Darién Scheme

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Darién Scheme,

Scottish project to establish a colony on the Isthmus of Panama (Darién). In 1695, the Scottish Parliament passed an act that chartered a company for trading with Africa and the Indies. William PatersonPaterson, William,
1658–1719, British financier. By the time of the Glorious Revolution (1688–89, which he supported), he had acquired considerable wealth and influence through foreign trade.
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 directed the first efforts of the company to found a colony on the Isthmus of Panama to compete with the Dutch and Spanish for trade. Stock was subscribed in England and Scotland, but opposition by the English government and by the East India Company caused English investors to withdraw. The company's two expeditions (1698, 1699) failed because of poor leadership and equipment, disease, and the hostility of the Spanish; many lives were lost. The failure, with its immense losses to Scottish investors, vividly demonstrated Scotland's commercial disadvantage outside the British realm. By the terms of the Act of Union with England (1707), Scotland secured equality in trade. Investors in the Darién venture were partially indemnified for their losses.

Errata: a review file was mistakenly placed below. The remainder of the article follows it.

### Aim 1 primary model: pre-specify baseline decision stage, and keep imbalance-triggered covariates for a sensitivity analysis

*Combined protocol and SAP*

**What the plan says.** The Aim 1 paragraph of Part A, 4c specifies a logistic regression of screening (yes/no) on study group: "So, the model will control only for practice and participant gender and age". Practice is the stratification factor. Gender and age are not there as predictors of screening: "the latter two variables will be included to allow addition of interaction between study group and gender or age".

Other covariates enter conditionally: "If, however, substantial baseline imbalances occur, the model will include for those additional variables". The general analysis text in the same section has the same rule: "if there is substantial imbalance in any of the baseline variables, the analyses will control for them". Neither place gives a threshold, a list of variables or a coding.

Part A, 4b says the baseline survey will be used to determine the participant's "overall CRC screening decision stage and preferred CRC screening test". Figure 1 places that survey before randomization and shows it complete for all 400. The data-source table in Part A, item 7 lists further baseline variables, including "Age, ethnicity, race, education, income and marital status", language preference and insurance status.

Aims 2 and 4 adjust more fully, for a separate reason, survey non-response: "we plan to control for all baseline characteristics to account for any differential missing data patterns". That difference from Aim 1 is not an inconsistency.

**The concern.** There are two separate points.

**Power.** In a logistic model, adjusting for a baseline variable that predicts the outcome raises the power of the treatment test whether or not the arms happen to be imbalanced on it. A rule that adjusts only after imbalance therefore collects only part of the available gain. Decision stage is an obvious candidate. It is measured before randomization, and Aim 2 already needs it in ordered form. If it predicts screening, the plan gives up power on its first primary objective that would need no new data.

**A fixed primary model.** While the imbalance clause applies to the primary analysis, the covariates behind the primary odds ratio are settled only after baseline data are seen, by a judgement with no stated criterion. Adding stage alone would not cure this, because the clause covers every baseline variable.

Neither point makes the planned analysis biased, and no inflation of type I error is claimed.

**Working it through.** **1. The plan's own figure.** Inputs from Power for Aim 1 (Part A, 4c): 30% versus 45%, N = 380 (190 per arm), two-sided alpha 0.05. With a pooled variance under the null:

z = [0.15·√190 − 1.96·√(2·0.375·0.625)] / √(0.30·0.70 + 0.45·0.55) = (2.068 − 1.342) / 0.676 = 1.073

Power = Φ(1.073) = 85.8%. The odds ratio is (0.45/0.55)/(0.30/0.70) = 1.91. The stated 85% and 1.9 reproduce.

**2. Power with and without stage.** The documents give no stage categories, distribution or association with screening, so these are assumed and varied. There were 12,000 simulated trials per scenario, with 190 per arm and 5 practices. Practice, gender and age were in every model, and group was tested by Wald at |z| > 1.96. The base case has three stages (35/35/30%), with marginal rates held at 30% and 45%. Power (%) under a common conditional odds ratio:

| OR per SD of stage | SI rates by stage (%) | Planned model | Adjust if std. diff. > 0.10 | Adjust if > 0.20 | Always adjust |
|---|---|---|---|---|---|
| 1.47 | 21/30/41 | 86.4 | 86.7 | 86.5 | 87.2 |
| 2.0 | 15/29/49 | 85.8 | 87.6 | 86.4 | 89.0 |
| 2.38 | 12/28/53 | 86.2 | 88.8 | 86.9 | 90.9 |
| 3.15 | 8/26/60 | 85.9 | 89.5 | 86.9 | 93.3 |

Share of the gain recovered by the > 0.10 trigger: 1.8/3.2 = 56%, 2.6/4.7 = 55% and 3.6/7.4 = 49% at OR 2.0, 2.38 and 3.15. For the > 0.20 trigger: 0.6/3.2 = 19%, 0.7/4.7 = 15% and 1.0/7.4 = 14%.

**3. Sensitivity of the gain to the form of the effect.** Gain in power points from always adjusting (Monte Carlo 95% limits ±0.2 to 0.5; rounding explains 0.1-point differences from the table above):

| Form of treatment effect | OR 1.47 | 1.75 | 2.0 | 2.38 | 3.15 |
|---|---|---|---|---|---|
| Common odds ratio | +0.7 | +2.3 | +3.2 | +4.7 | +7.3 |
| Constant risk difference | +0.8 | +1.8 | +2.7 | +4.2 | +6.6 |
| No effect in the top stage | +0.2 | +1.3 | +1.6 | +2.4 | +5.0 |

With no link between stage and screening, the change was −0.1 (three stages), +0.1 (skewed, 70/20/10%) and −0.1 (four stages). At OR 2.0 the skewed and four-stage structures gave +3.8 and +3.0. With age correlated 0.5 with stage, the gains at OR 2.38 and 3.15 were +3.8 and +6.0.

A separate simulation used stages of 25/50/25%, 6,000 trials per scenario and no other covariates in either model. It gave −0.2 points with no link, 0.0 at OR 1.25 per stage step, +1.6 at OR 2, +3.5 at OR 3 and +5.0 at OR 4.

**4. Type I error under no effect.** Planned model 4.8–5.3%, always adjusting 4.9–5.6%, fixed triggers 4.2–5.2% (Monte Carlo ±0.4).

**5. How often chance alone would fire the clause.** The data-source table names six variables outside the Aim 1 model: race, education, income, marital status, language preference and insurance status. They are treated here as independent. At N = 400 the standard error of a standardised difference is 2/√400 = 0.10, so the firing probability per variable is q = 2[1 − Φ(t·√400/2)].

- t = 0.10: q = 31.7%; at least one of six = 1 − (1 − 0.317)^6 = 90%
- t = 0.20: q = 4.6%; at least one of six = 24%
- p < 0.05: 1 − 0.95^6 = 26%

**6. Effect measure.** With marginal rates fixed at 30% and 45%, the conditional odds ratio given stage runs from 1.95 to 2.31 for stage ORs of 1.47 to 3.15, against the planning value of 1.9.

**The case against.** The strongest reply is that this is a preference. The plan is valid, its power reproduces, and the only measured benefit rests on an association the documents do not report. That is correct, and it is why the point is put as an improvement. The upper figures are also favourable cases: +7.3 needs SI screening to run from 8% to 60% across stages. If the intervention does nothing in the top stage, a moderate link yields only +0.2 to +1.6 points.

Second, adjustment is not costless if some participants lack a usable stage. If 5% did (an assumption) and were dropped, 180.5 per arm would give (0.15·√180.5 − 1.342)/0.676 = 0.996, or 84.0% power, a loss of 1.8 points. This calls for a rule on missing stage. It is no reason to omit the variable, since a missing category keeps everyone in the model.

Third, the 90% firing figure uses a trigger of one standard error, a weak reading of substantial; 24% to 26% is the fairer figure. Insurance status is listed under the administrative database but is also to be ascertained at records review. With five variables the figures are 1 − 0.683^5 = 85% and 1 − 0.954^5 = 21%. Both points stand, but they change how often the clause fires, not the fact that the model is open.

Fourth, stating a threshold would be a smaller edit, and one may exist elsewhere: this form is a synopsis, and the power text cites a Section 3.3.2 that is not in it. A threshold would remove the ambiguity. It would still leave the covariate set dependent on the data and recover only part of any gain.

References in periodicals archive ?
Balf clearly succeeds in bringing the tale of the Darien Expedition to life for the modern reader.
Balf also admits to being unable to use the official Darien Expedition journal.
Balf first places the Darien Expedition in its wider context, explaining the long international competition behind the quest for a path across the Darien Gap, dating back to 1503 and Christopher Columbus.
Also relevant in a discussion on leadership is the leader's personal experiences; LT Strain had wide and various experiences during those intervening sixteen years before leading the Darien Expedition.
1) TODD BALF, THE DARKEST JUNGLE, THE TRUE STORY OF THE DARIEN EXPEDITION AND AMERICA'S ILL-FATED RACE TO CONNECT THE SEAS (2003).